Passenger space is average for the segment, with enough room for four people to fit fairly comfortably. Unsurprisingly, headroom is better up front than it is in the back, and the Corolla probably wouldn’t make the best choice for an aspiring ride-share driver based on its cramped rear confines.
Fuel Economy: 7/10
As far as compact cars go, the Corolla’s city fuel consumption is pretty average – though the 2.0L and its CVT make for the most efficient combo this side of the hybrid version. According to Natural Resources Canada (NRCan), the pairing is good for 7.6 L/100 km in the city and 5.8 on the highway for a combined 6.7. That’s better than almost anything in the segment aside from a similarly specced Hyundai Elantra, making this Corolla one of the most efficient cars like it.
My real-world results differed slightly from what the federal agency says the Corolla’s good for, with a weeklong test ending at 7.3 L/100 km over a total of 480 km. I had managed to bring the combined consumption down to 6.8 L/100 km, but that was before I discovered some winding backroads that I tackled with a little more gusto than the average Corolla owner is likely to match with any frequency.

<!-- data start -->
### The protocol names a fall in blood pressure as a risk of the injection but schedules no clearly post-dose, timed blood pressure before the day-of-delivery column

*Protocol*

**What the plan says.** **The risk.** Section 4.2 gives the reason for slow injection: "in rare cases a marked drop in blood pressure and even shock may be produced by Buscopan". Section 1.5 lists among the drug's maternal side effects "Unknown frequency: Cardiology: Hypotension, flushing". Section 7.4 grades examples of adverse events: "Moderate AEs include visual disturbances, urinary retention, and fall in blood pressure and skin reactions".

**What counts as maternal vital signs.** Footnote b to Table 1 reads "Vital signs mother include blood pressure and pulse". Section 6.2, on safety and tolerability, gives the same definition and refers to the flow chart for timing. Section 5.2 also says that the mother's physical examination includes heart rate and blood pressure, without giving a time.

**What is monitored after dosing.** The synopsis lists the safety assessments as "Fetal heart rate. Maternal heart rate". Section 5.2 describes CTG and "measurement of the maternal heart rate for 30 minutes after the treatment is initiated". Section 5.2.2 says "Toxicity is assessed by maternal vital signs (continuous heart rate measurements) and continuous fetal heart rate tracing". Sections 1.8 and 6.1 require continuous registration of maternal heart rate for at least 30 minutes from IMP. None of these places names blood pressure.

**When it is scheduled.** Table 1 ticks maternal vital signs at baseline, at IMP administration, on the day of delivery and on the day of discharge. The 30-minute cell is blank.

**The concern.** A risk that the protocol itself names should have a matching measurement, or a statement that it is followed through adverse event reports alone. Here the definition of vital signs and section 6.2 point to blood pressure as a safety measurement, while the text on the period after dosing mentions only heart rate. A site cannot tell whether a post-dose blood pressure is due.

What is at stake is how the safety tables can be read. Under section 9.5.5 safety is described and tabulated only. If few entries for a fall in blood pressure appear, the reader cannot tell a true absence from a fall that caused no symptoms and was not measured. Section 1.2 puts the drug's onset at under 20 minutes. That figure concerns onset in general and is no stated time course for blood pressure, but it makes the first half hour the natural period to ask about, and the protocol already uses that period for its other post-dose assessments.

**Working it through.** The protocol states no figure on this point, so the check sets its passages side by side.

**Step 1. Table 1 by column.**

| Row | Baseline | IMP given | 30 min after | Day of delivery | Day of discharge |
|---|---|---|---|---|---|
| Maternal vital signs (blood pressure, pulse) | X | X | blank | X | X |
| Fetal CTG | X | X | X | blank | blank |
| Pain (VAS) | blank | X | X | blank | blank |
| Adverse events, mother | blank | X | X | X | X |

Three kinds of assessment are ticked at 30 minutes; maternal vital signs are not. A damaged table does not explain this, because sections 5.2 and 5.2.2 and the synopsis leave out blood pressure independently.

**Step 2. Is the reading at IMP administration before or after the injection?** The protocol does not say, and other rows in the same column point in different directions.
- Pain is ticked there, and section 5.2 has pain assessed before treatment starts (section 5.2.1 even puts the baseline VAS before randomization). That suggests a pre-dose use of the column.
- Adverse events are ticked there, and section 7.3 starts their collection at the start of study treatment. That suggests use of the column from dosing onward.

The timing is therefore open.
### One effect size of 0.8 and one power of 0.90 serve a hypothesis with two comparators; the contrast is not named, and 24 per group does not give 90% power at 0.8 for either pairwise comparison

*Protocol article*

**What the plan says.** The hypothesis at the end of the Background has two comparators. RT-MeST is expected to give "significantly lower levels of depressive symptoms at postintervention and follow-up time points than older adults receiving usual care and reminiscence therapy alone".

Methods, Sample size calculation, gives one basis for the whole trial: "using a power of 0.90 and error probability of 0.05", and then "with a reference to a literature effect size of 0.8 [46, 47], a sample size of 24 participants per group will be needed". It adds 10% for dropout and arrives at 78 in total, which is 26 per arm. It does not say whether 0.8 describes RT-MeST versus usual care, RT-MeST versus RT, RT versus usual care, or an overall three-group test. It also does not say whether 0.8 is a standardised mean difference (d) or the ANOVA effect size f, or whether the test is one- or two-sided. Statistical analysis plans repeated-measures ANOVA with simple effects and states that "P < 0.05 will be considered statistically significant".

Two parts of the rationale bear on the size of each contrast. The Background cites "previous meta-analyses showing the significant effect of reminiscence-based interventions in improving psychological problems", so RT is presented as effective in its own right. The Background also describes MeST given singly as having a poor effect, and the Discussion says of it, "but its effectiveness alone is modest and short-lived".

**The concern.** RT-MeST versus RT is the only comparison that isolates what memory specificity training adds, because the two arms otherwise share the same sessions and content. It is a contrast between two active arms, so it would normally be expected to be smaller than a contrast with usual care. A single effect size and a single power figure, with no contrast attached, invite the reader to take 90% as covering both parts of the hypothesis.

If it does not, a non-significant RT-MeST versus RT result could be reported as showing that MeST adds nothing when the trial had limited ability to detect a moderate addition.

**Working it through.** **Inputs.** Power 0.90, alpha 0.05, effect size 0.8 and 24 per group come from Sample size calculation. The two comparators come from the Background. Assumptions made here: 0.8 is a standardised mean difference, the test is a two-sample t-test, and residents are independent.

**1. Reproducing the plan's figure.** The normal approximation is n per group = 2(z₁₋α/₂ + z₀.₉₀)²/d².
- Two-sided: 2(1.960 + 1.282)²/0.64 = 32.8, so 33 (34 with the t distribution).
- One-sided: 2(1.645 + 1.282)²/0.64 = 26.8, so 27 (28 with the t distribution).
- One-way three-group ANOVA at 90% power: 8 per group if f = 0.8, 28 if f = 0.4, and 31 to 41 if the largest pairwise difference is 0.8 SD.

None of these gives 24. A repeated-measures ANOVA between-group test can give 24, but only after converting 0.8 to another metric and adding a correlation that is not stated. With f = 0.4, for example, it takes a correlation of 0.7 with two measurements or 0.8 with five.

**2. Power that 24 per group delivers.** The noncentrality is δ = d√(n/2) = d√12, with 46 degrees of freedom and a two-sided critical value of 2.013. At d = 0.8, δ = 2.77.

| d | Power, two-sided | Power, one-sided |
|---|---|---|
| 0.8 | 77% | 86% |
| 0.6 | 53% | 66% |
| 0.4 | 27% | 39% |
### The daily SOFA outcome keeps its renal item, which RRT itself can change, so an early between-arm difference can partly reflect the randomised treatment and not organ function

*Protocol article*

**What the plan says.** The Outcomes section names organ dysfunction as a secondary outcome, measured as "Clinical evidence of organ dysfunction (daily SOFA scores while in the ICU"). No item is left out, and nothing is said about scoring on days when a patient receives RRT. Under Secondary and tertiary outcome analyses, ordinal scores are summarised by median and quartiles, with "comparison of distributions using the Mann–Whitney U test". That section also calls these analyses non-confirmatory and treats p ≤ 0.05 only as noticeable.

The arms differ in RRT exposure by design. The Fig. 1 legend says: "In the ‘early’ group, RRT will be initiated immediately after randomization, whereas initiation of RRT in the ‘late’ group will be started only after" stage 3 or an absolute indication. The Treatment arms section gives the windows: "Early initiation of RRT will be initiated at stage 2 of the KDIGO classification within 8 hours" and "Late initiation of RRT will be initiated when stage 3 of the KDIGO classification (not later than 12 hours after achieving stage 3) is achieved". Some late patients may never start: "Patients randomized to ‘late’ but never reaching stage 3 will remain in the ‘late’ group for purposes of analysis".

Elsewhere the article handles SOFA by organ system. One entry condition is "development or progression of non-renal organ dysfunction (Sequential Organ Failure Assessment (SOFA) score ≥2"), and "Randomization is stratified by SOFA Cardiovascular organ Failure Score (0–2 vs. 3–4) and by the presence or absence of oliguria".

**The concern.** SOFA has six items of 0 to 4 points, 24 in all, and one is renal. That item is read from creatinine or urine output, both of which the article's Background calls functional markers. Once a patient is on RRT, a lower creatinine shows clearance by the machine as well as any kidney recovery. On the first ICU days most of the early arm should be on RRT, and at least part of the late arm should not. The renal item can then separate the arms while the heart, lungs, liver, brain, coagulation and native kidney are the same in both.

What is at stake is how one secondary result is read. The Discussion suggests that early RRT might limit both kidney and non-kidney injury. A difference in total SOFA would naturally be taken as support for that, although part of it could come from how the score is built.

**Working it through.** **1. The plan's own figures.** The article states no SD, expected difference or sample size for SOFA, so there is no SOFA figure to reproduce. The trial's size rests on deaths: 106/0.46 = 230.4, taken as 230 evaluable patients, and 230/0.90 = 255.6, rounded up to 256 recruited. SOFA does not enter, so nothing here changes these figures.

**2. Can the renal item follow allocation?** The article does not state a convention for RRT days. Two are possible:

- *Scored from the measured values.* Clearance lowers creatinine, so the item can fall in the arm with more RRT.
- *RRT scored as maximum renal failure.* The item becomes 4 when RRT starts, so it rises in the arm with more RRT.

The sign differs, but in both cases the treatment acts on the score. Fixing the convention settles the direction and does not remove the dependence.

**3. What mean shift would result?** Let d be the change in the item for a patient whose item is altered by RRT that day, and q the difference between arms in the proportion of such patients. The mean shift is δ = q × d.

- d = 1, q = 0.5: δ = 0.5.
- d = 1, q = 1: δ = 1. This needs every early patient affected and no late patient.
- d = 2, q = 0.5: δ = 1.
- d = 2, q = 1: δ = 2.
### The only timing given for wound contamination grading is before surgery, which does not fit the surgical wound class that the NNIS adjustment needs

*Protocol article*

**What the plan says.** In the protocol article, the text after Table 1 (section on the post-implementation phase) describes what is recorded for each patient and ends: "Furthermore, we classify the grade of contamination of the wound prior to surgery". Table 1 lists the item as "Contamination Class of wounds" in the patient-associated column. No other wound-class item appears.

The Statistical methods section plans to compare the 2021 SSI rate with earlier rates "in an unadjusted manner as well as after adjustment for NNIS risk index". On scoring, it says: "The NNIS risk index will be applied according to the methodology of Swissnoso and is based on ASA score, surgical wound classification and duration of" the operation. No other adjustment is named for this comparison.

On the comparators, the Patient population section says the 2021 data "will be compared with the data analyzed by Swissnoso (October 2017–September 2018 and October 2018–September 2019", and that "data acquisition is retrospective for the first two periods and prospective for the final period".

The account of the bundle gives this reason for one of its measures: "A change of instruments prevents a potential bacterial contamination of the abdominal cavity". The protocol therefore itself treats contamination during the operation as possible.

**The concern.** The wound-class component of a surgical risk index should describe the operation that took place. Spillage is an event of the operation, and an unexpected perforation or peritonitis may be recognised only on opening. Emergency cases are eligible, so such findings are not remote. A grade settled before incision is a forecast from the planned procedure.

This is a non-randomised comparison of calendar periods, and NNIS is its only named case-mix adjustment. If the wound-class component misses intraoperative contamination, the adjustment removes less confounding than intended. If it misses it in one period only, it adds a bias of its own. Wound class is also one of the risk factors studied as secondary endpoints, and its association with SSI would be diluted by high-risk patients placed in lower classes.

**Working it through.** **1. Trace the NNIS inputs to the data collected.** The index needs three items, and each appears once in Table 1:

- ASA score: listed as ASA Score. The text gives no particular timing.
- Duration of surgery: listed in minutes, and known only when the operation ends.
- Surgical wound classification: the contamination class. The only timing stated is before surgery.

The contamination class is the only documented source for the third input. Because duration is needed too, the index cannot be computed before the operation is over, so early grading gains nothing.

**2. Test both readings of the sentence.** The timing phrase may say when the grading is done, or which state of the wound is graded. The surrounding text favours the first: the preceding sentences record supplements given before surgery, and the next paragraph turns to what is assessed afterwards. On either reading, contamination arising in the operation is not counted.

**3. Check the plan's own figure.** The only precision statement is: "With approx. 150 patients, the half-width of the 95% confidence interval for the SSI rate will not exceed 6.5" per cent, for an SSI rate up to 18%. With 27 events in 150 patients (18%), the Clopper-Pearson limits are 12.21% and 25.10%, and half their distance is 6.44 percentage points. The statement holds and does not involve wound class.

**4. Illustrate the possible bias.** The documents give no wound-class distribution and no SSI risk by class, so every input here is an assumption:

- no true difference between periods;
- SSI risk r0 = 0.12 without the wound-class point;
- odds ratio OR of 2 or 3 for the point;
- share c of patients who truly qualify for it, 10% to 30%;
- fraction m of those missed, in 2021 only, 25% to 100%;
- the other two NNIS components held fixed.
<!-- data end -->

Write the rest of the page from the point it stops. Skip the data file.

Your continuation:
As I’ve touched on in the past, reliability isn’t something that’s usually covered in new car reviews for at least a couple of reasons. There are, of course, exceptions, and the Corolla is certainly one of them. That baked-in dependability alone is worth the price of admission, with history on the Corolla’s side in terms of a trouble-free ownership experience. Of course, projections are just that – trend-based forecasts – but the Corolla’s reputation for reliability carries some serious weight.
Considering the starting price of the version I tested – $27,815 before tax, including the Nightshade package – there’s good value to go with that predicted longevity. If you’re looking to save even more, go ahead and skip the Nightshade pack and the $2,780 it adds to the price, and the $1,000 automatic transmission. Either way, the asking price is competitive with something like the similarly equipped Honda Civic Sport or the slightly more powerful Hyundai Elantra Sport, which is good company for the Corolla to keep.
There’s a good reason the Toyota Corolla is one of the standard-bearers of the compact segment, and it transcends any of its umpteen generations. There’s long been a simplicity to the popular compact – that what you see is what you get, and what you get is a damn good car that’s easy to drive, good on gas, and won’t break the bank. You might not recognize the latest Corolla compared to the boring cars that came before it, but it’s nice to see those same intangible qualities still shine through all these years later.
|Peak Horsepower||169 hp @ 6,600 rpm|
|Peak Torque||151 lb-ft @ 4,500–4,900 rpm|
|Fuel Economy||7.6 / 5.8 / 6.7 L/100 km cty/hwy/cmb|
|Cargo Space||381 L|
|Model Tested||2020 Toyota Corolla SE CVT|
|Price as Tested||$27,815|
$2,780 – Nightshade Edition Package, $2,780